The trail to the Eagle Rock formation passes by huge old live oaks and what may be San Diego’s oldest and largest sugar bush. From March to May there can be fields of wildflowers. It is also an opportunity to hike a little over a 3-mile segment of the Pacific Crest Trail (PCT), which stretches 2627 miles from Mexico to the Canadian border.
From the trailhead, follow the well-marked PCT signs south and east up Canada Verde Creek as it passes through open oak woodland with huge old coast live oaks. Notice that some of the oaks are marked as bee trees.
The creek runs strong after rains and is lined with dense riparian vegetation, including willows, alders, sycamores, snowberry, and abundant poison oak.
The trail follows the creek, but it is largely out of the creek bottom, making the hike through the woodland very easy. At intervals the oak woodland is interspersed with chaparral shrubs, including eastwood manzanita, redshank, holly leafed cherry, mountain mahogany, and golden gooseberry. The dense chaparral found here is dominated by chamise (Adenostoma fasciculatum), a plant of the rose family that was used by indigenous people for kindling and torches. Look for one of the oldest and largest sugar bush plants (Rhus ovata) that appears to be more like a tree than a shrub.
After about 1.25 miles, the trail leaves the oak woodland and begins a gradual climb up a hillside sparsely covered with chaparral. In an exceptional year this area can put on a stunning display of annual wildflowers, including goldfields, desert dandelion, baby blue eyes, cream cups, owl’s clover, ground pink, wine cup, and California poppy. As this is the west side of the San Ysidro Mountains, the display will come a little later than on the hotter, dryer east side.
After 2.0 miles, the trail goes over a gentle rise and crosses open grassland with much evidence of cattle, possibly including the cattle themselves. Here in this open rangeland are sporadic occurrences of annual wildflowers, including ground pink and blue larkspur and non-native grasses. At the peak of the season, whole hillsides may be painted blue, yellow, red, or golden with wildflowers.
At about 3.4 miles from the start, an outcropping of boulders on the hill up ahead will become visible. Here there is a fork in the trail with the PCT going to the right. Take the spur trail to the left (east) that heads for the rocky outcrop and circles around it. Eagle Rock is among these rocks. For a startling view, walk around the backside of the outcrop about 30 to 40 feet beyond the formation before turning around to view the eagle. From this vantage point there is no doubt why it is named Eagle Rock. After viewing the eagle and having lunch or a snack, return to your car via the same route.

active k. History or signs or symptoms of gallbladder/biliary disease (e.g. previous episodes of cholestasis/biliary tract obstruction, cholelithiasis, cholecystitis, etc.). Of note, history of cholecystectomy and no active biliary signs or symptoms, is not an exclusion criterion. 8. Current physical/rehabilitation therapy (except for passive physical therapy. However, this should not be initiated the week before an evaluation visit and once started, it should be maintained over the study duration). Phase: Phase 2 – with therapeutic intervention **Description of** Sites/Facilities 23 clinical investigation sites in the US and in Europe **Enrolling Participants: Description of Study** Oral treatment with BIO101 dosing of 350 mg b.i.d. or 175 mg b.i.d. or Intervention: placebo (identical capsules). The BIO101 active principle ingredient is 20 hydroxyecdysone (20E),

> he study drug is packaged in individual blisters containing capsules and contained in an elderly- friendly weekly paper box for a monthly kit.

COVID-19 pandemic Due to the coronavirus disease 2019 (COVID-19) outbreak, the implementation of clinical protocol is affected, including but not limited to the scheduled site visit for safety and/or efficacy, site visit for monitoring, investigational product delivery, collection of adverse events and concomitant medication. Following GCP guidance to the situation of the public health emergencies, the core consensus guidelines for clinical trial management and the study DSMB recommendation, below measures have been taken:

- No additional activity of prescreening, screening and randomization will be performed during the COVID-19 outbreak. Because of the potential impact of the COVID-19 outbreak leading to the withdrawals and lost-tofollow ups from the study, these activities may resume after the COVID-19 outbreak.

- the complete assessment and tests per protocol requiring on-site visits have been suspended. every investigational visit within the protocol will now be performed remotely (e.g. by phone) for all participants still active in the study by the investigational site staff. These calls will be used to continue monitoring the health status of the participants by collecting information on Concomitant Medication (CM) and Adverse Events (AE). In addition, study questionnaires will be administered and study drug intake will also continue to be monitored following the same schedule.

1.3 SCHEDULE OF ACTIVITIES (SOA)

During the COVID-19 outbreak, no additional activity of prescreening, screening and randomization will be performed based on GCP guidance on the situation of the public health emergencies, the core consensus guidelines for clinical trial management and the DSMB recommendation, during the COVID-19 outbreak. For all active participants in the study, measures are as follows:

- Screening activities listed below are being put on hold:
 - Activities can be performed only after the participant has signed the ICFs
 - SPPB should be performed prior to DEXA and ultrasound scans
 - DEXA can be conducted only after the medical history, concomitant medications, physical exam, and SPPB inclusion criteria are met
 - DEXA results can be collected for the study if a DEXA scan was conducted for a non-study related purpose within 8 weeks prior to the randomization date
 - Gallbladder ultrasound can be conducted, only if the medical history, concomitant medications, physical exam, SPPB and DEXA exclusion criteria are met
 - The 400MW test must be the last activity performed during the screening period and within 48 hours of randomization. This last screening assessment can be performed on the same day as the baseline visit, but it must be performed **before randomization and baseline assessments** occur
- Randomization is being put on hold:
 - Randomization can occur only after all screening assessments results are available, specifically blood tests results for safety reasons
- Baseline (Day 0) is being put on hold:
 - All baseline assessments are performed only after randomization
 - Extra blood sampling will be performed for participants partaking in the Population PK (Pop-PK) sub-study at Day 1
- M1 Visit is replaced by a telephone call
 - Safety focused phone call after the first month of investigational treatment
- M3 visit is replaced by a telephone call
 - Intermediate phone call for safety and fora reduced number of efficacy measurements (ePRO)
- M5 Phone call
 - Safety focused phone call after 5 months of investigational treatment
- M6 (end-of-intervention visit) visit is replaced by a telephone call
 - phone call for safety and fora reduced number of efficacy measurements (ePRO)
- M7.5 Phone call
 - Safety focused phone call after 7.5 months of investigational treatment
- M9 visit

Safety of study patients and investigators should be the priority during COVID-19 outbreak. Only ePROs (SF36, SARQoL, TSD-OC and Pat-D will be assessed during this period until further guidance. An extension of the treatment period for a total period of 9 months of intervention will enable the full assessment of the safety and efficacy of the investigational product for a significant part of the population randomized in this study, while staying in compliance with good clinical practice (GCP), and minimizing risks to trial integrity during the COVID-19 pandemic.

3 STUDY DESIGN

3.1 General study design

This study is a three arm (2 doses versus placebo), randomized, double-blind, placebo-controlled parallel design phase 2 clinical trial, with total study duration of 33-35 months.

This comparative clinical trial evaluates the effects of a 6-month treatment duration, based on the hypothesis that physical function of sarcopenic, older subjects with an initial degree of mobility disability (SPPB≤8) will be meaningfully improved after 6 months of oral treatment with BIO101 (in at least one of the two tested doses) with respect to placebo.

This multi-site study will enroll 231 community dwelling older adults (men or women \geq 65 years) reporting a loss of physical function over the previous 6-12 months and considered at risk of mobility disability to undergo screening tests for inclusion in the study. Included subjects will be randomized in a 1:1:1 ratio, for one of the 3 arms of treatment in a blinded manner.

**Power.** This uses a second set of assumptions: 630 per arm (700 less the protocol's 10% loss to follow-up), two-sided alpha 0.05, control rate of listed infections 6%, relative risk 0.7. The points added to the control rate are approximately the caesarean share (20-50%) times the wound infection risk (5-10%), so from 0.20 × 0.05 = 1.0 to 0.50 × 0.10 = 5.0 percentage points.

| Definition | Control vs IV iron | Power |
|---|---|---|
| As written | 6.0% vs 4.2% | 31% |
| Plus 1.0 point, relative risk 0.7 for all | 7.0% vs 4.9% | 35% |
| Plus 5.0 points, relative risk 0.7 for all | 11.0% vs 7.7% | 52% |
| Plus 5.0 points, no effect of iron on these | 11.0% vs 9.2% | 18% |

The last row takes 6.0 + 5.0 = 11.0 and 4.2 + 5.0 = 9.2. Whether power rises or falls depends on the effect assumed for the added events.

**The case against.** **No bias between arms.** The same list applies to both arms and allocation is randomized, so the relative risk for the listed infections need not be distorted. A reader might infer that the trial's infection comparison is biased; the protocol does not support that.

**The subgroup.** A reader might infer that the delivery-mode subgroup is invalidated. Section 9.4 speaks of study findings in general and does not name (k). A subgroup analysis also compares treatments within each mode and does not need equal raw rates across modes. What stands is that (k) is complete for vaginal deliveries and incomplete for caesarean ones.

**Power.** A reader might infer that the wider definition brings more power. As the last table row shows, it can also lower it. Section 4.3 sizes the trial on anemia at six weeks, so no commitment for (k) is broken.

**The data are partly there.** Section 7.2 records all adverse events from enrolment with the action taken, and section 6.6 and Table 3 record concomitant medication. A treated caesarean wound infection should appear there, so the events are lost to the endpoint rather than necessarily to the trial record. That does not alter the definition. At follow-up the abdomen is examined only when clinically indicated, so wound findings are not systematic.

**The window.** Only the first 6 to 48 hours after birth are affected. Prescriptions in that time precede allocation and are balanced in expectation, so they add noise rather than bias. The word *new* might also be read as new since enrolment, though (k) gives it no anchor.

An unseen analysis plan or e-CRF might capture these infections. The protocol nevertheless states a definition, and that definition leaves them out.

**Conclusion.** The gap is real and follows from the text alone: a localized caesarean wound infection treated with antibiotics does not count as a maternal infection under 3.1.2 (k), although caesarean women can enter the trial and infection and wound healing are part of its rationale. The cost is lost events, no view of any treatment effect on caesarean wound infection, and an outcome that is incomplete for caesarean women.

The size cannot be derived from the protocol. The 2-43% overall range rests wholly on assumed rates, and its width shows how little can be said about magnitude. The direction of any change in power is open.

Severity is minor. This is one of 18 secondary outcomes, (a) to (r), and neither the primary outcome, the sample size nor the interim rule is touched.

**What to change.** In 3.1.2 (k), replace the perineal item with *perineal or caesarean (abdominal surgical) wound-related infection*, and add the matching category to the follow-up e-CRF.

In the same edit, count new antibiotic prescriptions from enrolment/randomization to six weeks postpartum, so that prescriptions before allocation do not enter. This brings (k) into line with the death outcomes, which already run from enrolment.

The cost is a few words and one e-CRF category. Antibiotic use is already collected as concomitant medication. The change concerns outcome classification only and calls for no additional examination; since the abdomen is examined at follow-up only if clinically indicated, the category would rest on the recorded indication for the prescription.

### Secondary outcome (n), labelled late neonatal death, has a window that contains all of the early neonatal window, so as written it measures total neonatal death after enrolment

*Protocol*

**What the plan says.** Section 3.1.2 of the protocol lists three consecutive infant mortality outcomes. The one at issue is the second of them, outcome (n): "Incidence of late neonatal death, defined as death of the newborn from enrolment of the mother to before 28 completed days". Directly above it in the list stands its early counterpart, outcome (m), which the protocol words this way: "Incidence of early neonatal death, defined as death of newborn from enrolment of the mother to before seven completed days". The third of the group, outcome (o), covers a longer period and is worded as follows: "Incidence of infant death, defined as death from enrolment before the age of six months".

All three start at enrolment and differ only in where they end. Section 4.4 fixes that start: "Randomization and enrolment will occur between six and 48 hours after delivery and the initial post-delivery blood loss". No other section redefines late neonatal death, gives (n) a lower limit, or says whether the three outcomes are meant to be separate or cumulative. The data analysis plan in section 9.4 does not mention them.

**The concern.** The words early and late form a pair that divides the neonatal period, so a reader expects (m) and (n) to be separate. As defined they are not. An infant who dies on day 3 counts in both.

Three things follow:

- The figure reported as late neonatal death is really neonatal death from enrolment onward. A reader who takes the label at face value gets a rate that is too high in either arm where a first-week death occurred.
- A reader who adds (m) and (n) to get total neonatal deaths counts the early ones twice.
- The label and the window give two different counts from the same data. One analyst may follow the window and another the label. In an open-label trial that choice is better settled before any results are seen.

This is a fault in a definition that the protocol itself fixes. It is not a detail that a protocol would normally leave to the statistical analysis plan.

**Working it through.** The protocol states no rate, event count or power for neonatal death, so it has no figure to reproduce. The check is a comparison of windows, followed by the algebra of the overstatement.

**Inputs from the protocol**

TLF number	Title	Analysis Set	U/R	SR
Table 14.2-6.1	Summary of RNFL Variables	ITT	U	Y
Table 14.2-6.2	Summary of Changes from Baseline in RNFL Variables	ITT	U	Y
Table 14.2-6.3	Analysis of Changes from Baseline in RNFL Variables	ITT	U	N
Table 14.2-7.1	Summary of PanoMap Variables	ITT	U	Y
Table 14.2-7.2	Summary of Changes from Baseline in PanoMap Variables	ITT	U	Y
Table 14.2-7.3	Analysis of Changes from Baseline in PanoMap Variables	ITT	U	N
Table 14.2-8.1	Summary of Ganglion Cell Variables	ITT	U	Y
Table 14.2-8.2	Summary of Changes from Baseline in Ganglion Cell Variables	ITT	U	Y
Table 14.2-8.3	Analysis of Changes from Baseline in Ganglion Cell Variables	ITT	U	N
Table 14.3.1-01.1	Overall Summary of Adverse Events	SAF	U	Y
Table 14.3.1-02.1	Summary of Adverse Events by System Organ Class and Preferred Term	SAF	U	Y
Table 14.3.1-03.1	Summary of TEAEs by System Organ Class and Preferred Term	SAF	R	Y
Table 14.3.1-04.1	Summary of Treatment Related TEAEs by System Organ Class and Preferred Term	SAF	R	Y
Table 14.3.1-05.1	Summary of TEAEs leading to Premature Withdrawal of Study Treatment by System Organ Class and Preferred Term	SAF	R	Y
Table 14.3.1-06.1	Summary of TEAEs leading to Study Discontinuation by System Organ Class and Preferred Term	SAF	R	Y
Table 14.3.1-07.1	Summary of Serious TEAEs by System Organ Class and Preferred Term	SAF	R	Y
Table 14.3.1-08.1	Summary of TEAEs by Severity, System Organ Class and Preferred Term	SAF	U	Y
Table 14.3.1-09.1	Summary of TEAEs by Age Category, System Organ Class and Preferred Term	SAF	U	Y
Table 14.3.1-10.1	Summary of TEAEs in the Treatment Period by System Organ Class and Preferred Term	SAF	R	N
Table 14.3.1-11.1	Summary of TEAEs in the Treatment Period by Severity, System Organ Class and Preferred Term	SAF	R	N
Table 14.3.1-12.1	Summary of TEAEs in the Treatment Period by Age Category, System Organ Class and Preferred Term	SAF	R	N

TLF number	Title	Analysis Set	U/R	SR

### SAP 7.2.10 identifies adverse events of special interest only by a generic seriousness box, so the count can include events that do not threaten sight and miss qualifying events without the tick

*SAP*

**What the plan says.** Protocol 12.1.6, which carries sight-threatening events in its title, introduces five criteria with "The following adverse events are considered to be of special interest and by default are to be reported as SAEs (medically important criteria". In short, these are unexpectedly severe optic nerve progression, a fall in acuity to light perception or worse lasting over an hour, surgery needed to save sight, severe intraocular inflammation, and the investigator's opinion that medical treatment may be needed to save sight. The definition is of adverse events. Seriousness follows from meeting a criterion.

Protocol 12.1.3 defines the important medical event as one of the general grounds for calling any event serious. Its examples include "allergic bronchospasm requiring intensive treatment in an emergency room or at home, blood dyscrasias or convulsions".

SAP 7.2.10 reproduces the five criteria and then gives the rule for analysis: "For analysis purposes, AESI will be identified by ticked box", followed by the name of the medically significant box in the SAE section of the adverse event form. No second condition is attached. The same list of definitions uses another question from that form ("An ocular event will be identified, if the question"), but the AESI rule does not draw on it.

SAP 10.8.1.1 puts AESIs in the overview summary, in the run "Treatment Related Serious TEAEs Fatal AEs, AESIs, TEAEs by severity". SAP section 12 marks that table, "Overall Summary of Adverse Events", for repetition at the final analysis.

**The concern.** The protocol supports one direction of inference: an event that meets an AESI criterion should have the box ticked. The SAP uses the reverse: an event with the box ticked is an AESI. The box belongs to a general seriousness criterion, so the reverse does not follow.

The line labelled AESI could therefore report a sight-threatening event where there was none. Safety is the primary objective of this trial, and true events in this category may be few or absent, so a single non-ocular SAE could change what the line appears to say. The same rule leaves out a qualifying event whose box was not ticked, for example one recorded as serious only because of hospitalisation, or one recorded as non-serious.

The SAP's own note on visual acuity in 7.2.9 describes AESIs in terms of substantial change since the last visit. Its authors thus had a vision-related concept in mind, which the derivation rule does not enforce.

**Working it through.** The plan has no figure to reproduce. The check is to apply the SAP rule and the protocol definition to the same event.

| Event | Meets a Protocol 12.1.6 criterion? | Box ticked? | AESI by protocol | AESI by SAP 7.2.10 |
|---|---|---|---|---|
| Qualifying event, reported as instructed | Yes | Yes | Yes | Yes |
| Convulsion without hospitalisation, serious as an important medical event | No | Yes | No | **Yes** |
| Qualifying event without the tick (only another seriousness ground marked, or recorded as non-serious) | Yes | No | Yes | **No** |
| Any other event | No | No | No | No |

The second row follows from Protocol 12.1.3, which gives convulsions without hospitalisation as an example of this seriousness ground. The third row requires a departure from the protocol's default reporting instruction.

This trail is not suitable for the handicapped. Be sure to take plenty of water, as it can be rather warm in the meadow area where there is no shade. Remember to stay on the PCT except for the jaunt to the rock formation.
Distance from downtown San Diego: About 70 miles. Expect to drive 1 hour and 35 minutes. From
San Diego, drive to Ramona and take Hwy 78 east to Santa Ysabel. Turn left (northeast) on Hwy 79 and drive 14 miles. Park next to the fire station. The trailhead is about 10 yards south of the Warner Springs fire station on the east side of Hwy 79. Look for a gate and the Pacific Crest Trail sign. There are no facilities.
Hiking length: 6.5 miles round trip.
Difficulty: Easy to moderate, with elevation gain/loss of about 1530 feet.
Canyoneers are San Diego Natural History Museum volunteers trained to lead interpretive nature walks that teach appreciation for the great outdoors. For a schedule of free public hikes: